TIP TOP WEEKLY. 11 "If there is going to be a little difficulty , " said the low-browed man who ran the billiard room, yQu will ha v e to retire to the next room, gents, where you ' ll not be likely to disturb any one passing on the street." "Come on, Mer r iwell ! " said Crauthers. "If you've g0t sand enough to meet Profes s or Rapp, just eome • • i nto the next room. Had Dick been able to ge t out without fighting it is not at all certain that he would have remained; but he realized that the doors had b e en locked and that the I only thing he could do wa s to meet the thick-necked young chap \Vho had challenged him. Dick saw through the whole trick. He had sus pected something all along after arriving and seeing the crowd that had assembled. Now his suspicions were con y ictions. / -' . "If they don ' t gi v e y o u a fair show, pard," Brad, "they'll-i.iave this old maverick at 'em!" said Dick soon found himself in the rear room. . . Professor Rapp had stripped off his vest and rolled up his sleeves, showing a pa i r of muscular arms. "\V here a_re the gloves?" asked Buckhart. "'vV ot gloves?" the "professor." "Dere ain't goin ' ter be no gloves in dis business." "Go into h i m, partner! " urged Buckhart. "Give ., him the hustle of his Dick di v e s ted himself of h i s outer garments and m(,lde preparations. He was quite cool outwardly, though inwardly raging because he had permitted him self to l.1e drawn into such an affair. <;asey, the proprietor of the place, had come in from the bar, which was in front. "I'll jest referee this, young gentlemen," he said. "I am quite satisfied," said Dick, who had heard that Casey admired fair . play in a fight , although he might descend to crooked actions in other things. "Come on, . young _ dude!" cried Rapp, as he stepped out. "I'm waitin' fer yousc." Dick walked out to meet h im, the excited and eager sp e ctators havingbeen forced back to a certain line on every side. Merriwell caught a glimpe of Chester Arlington, who was whispering 1n the * ear of Abe Gorman, and through his brain flashed the thought that these were the fellows who had put up the _job. "All right," he mentally said. . "Let's see how it pans out. I am going to do my best to prove a match for t11is fellow. " Rapp was confident. He belie v ed himself easily more than a match for the somewhat slender-appearing young cadet, and he fancied he was about to earn his money with great readiness. ' iAre ycr ready?" he asked. . "Hold on!" growled Casey. "I'm doin' this!" So he took charge and gave the word that serit the two boys at each other. Rapp had skill enough, and Dick remained on the defensi v e for some time, watching the work of the other and leaving no opening. This led tlie fellow to grow careless , . and he made , several attempts to get in and begin earning his mo n ey. Once he hit Dick on • t , the breast, and once a blow on the cheek. But the foot \vork of the cadet and his cleverness with his hands was a revelation to the hired ruffian. He grew angry to think he could not force Dick into a corner, and with his increasing anger his carelessness also increased. Dick seemed afraid to make an offensive move, and this added to Rapp ' s contempt for him. all the young Mer)."iwell was looking for his opportunity. It came at last. He landed fair and hard on Rapp ' s and then smashed him a terrible blow on the point of the jaw. Those two blows were the only ones deli'vere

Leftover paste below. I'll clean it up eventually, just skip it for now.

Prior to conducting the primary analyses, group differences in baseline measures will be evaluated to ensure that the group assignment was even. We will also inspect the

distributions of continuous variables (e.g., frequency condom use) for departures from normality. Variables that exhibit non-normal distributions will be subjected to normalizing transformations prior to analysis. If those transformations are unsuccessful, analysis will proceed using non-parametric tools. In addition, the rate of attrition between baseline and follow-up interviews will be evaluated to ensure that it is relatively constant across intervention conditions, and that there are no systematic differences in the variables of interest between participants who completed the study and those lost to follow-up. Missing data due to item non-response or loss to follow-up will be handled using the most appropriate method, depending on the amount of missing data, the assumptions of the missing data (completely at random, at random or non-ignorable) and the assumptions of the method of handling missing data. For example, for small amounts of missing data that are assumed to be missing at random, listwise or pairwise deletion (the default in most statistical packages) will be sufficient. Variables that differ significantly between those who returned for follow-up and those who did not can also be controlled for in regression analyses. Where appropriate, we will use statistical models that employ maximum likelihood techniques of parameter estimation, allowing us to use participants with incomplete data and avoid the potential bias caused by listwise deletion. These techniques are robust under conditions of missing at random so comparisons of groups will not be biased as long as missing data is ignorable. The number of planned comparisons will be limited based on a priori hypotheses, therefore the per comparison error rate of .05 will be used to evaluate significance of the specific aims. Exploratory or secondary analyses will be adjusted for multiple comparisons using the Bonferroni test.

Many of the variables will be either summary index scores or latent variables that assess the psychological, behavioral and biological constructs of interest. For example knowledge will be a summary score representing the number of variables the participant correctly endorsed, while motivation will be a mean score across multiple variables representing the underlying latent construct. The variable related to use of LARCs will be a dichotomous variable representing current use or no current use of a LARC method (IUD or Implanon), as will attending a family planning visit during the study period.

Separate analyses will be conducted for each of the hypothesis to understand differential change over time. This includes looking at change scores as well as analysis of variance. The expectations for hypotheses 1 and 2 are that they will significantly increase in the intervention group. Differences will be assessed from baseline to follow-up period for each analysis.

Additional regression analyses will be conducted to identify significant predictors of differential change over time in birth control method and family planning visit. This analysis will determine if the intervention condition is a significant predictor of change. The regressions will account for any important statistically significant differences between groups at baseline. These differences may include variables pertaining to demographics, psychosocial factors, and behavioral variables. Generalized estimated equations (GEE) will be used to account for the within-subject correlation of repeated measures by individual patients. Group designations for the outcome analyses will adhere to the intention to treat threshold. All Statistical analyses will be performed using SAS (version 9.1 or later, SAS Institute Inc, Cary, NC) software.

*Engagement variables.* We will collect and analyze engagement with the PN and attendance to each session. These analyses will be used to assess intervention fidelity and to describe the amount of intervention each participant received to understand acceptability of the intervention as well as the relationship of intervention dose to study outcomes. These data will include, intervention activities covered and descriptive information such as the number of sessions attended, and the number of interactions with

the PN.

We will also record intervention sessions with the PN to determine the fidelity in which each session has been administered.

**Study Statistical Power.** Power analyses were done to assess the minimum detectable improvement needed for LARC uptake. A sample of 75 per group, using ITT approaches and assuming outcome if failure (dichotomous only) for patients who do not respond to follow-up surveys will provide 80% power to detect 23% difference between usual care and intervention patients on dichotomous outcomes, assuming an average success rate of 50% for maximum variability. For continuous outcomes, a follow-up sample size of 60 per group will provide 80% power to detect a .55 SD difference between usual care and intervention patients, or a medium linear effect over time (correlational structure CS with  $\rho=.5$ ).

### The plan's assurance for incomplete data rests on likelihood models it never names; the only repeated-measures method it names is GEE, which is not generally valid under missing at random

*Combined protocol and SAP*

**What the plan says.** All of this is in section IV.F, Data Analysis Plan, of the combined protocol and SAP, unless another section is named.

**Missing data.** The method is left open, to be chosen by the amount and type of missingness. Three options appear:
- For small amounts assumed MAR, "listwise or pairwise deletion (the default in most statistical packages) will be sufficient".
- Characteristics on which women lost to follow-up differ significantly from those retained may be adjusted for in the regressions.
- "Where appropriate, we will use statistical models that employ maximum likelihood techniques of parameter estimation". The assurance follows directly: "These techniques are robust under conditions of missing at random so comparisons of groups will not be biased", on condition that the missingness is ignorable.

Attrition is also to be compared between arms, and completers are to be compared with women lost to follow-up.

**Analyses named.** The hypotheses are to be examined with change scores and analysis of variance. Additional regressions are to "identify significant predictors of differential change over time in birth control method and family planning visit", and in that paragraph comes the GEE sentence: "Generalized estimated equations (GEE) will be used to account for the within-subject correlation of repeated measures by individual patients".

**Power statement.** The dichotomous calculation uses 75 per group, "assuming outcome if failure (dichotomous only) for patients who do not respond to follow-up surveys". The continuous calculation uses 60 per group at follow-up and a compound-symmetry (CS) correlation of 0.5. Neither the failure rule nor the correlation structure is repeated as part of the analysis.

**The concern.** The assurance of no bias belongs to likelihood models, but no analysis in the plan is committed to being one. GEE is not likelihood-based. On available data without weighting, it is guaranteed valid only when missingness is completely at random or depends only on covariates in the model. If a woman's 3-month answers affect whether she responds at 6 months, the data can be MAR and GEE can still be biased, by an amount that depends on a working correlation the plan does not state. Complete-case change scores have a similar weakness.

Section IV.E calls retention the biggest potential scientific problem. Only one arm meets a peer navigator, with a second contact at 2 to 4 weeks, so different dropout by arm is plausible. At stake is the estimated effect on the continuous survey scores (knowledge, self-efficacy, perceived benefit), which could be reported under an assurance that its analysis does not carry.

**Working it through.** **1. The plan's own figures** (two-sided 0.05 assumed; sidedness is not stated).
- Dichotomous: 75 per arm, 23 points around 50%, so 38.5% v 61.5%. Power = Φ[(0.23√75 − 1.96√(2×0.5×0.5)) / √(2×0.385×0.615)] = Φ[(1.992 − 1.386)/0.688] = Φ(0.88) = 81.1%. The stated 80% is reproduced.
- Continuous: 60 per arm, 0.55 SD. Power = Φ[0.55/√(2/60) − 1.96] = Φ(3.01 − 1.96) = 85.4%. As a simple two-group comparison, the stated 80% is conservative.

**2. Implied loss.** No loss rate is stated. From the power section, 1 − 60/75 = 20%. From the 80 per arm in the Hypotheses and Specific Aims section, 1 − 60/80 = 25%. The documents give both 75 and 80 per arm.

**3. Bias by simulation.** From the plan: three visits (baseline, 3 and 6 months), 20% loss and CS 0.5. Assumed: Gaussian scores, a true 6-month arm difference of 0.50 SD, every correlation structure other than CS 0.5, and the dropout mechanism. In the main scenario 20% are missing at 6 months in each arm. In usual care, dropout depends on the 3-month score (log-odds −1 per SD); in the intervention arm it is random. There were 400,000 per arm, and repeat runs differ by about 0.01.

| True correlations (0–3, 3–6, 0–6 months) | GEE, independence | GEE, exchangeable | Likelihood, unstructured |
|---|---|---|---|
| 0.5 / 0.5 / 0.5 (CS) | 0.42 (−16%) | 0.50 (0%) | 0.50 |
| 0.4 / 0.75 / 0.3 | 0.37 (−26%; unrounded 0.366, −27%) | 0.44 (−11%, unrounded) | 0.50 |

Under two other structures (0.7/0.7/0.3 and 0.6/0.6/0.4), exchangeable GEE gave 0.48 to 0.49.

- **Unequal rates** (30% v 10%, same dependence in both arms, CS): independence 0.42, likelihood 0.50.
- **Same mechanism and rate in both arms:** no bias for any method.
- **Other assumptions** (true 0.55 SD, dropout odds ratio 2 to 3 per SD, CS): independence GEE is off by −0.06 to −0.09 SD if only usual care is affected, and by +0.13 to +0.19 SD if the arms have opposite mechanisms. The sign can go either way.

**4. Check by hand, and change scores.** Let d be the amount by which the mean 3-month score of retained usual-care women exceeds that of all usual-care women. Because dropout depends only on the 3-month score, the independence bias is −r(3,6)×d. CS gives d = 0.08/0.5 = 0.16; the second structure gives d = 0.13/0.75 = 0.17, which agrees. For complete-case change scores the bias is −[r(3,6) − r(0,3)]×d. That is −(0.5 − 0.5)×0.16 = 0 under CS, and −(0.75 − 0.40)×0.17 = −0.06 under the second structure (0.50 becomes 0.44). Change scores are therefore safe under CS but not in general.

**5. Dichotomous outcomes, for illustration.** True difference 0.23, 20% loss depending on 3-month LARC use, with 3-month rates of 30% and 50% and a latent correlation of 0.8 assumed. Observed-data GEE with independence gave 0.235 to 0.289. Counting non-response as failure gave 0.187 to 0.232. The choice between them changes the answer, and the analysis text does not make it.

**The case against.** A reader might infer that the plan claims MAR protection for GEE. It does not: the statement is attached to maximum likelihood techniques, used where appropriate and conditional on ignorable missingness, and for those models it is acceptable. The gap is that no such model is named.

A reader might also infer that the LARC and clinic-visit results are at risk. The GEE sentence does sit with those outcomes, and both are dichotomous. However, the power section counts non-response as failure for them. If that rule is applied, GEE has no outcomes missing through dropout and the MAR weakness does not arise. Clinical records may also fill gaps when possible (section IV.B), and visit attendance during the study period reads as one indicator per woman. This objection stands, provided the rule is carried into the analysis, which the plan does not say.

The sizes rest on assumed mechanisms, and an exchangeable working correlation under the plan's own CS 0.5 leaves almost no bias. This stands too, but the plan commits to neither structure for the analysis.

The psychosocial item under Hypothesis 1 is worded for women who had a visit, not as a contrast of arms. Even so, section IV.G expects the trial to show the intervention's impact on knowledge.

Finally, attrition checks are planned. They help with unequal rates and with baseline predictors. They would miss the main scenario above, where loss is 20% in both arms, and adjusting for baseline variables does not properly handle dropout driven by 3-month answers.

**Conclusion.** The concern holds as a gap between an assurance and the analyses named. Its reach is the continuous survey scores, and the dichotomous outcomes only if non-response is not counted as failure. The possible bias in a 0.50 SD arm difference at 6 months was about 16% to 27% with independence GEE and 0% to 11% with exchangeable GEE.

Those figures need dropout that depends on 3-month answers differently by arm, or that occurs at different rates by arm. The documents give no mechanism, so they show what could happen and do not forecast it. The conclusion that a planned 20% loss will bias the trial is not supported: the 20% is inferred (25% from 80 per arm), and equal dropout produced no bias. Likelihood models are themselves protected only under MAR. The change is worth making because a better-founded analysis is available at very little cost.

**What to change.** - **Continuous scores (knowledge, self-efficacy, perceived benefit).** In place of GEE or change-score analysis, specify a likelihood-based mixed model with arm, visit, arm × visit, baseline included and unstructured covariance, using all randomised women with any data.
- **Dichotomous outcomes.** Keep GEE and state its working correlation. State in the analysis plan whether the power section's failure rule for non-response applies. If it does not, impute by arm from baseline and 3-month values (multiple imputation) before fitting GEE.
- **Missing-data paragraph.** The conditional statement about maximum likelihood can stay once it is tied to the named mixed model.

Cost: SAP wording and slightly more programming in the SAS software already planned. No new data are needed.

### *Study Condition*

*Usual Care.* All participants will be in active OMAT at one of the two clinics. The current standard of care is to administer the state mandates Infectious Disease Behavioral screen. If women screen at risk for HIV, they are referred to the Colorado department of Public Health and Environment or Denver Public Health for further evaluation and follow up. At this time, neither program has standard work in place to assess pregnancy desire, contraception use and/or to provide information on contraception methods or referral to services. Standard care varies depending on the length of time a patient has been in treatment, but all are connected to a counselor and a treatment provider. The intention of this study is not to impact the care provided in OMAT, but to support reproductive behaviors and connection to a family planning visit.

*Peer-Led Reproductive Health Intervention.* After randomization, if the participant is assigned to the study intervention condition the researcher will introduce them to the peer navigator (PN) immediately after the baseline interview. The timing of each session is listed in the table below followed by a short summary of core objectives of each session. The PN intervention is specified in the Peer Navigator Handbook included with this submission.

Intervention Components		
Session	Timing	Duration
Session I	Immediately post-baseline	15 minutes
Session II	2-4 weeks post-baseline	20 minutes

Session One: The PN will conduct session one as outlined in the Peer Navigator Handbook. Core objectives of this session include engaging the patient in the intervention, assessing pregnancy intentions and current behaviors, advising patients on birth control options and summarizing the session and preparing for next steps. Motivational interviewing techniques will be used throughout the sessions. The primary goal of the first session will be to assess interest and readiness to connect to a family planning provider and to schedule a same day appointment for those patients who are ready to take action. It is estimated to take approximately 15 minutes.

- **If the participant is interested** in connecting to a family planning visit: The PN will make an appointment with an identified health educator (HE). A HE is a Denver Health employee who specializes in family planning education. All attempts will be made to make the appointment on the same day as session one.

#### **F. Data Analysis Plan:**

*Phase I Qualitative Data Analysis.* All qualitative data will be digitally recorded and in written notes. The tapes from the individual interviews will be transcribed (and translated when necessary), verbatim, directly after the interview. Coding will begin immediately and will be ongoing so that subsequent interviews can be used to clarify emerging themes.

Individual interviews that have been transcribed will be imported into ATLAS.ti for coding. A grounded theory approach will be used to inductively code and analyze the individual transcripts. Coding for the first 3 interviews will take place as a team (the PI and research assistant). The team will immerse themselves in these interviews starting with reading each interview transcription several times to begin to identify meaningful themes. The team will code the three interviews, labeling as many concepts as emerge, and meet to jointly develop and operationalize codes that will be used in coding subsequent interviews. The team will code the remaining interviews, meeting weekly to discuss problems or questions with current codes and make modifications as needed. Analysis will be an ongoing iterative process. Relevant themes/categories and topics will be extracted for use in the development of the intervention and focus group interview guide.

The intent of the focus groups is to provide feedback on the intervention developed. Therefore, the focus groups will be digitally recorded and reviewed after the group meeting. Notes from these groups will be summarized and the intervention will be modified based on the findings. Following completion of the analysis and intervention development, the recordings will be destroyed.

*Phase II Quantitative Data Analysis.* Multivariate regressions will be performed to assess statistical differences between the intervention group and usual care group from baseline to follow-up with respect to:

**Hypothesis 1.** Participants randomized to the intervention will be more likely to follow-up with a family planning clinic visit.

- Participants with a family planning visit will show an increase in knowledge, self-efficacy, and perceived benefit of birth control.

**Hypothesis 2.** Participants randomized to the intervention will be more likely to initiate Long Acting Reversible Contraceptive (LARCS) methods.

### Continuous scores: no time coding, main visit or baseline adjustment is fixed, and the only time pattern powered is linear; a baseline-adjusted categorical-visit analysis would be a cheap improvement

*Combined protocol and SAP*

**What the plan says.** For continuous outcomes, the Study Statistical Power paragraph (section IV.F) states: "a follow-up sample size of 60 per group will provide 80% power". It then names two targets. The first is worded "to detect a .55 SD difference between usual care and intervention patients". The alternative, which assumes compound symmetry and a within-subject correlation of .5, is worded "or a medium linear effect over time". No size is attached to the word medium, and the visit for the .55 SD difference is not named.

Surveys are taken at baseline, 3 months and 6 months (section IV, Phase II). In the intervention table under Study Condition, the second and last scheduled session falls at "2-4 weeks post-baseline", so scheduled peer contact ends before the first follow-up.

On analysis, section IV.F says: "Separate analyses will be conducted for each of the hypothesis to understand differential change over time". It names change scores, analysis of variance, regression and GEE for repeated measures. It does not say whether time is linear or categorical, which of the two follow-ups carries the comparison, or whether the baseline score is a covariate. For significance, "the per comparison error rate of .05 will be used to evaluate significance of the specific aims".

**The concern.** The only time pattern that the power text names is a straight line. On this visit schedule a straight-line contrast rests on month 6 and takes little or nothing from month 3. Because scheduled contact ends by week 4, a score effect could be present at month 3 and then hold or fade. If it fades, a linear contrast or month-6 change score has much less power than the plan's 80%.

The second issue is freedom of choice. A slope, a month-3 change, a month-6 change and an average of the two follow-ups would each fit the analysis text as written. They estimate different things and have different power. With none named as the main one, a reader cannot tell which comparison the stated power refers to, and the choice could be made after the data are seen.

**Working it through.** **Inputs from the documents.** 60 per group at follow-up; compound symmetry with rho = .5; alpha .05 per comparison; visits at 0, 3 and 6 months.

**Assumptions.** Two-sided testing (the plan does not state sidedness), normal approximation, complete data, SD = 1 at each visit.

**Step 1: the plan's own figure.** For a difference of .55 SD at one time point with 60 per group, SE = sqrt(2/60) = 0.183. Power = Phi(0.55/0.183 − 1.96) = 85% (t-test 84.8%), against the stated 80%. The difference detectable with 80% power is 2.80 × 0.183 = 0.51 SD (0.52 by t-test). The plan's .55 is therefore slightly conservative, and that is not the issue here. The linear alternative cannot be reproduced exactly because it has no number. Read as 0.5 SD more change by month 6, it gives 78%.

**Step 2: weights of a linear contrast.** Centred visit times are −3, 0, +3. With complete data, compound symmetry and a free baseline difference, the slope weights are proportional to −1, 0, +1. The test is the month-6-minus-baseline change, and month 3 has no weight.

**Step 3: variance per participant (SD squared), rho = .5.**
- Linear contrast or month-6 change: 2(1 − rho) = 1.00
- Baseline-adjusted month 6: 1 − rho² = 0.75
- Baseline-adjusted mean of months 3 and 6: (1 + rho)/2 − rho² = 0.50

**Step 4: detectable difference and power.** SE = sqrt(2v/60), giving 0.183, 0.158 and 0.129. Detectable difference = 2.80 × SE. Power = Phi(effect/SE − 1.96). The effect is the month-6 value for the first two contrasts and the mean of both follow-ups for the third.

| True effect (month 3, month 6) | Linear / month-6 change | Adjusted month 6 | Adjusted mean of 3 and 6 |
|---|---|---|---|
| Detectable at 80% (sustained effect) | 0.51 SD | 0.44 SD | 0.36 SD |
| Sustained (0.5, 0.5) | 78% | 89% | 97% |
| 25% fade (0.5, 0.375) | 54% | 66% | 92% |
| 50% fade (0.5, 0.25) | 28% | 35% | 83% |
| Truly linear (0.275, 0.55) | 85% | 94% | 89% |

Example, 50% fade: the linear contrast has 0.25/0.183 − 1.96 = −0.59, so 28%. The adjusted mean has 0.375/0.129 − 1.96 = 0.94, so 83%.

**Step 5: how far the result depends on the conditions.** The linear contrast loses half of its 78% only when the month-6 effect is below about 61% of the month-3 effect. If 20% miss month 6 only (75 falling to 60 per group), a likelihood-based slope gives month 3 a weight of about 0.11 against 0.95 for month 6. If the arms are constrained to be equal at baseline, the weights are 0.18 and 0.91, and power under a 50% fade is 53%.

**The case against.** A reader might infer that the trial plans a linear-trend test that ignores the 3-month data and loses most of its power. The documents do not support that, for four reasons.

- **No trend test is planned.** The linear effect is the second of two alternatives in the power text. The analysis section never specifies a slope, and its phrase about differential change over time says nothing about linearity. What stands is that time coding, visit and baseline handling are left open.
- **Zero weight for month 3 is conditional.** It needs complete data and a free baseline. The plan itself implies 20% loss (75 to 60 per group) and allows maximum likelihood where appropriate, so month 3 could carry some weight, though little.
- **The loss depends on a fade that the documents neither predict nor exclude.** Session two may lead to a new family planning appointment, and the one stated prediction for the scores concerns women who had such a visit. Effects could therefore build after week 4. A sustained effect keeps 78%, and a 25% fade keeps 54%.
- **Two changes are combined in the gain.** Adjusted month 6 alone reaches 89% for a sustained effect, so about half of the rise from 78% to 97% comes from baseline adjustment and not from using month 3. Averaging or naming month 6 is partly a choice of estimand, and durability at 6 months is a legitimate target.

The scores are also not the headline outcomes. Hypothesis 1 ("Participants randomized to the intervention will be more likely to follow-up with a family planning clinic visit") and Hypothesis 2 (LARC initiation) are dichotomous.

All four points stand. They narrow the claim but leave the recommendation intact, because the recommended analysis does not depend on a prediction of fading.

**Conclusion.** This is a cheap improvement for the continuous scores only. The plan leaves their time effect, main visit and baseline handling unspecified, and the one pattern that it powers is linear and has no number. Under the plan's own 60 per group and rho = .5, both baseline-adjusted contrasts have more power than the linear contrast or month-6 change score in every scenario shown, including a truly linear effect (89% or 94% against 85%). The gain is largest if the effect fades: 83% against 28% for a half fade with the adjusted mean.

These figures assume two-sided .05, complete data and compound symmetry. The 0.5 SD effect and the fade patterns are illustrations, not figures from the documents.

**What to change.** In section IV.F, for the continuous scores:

12 TIP TOP WEEJKIN. "Aw, git up an' slide , ppter' here!" said Casey. Ye' re a mark, that's what you are! He done you easy!" Then Rapp, struggling to his feet , saw Chester Ar lington regarding him with contempt and disgust. He hurried to Chester, crying: "Where is that feller? It was an accident! I de mand anodder go wit him!" "Go die!" said Ar ington. "I warned to look out. I told you what he was; but you thought your self too good, and you let him do the thing I told you he might do. You're a big bluff!" ' . "Gimme my money!" snarled Rapp. "You agreed ter pay me . ter dis job--" ".If you did it, but you failed. Merriwell did you up." "An' you won't pay?' "No." "Nutting?" "Not a red." I'" ' ,_ ,. "Den it's up te.r me ter wit yoseJ'." cried the Jo. ,.-:! •II• ,.,.. A young thug, as he sailed into Cliester and proceeded to give him the thrashing he liad failed to give Dick Merri well. , CHAPTE R VI. HE . G A M E B E G I N S . FARD A LE. F Anu'ORT . Shannock ...• , •.•.......... R ight end , ............... . . . ... L , ittle J olli by ........ : • : ....•.... Ri ght t a ckle .. : : .•..• : -. .•• ' ..... Smi t h Bradley, .. ' ............. : .. Ri ght guard ...... _ ..• , •• . . .... Tapley Tubbs ..•.•.•..••••.••...... C enter ...........•• , ... , .. Vickery Dare ...................... Left guard .....•• : .. ". •.. .' .... . Well s Kent .. : .... ........... ; ... Left tackle . ................... V i nal Buckhart.., ................. Left . .' .................. ,.F a b e r S m a r t .......••.......... Q11arter b a ck . . ... -. ....••..•. Call ahan .............. Right half-b a ck .................. B olles Darrell ..... ., ............ Left half back ... .' ... _ ........ Atwoo d S ingleton ............. '. . . . Full-back ....... : .. _ ......... B e lden It was thus the two teams lined up on Fardale Fie ld o n the day o f the great ga 1ne betwe e n Fairport an stop .. a runa w a y horse , but th ere w ere thos e w h o knew well en o ugh h ow it wa s t ha t he h a ppened t o be in such a pitiful c o ndition. A rlin g t o n wa s in a n yt hing but a pleas ant fr a me of mind, but he had he a r d e n o u g h fr o m A be G o r man t o m a ke him l ong t o wi tn ess this game, in which. F a r d a le was to be s hown up as wea k and no match for its an tagonist. To see th a t C h este r had ventured out, for all of the fact that he kn ew he might be he object of no small amount of cha ffing . He h ad n o t b elieved Dick M erri w ell would b e in c ondition to play this d ay , for it had been his s e ttled con v iction that the you n g thl}g he had engaged would put Dick o ut. Somet h i n g quite different had h appe n ed. Arlingt o n _ stoo d b y him s elf at one s id e o f the field a s he s a w the teams pr e pa r ing to b e gin pl ay. He saw them sca tter ov er th e field for the ki c koff, and heard the che e ring o f the c ade t s . The ba. nd wa s playing a livelY, air, and e v eryb o d y seemed in fine spirits except Che s ter. • . For Abe Gorman, who touched Arlington the shoulder at this moment , was grinning. " Hello! " Abe . "So you ' re out. My, but th::it fellow . did-.-" "Don't speak of that!'. sn a rled Chester, savagely. "How about this game? I s it g o ing all right?" " Fairport will win in a walk." " A re you sure ?" "I, kn o w it!" . / Something remarkable about Fairpo_rt wa s the "I h ope so! " t h a t not one o f the m en . who played on her team the • "Just you keep watch. They are ready to s tart. I pr evi ous. . season op this._occasion . . The . team.. want you t _ o watch t he work of that big fellow yqu can W<1S new and strange throughout . to Rardale ... . see away . there on Fairport's side. He is a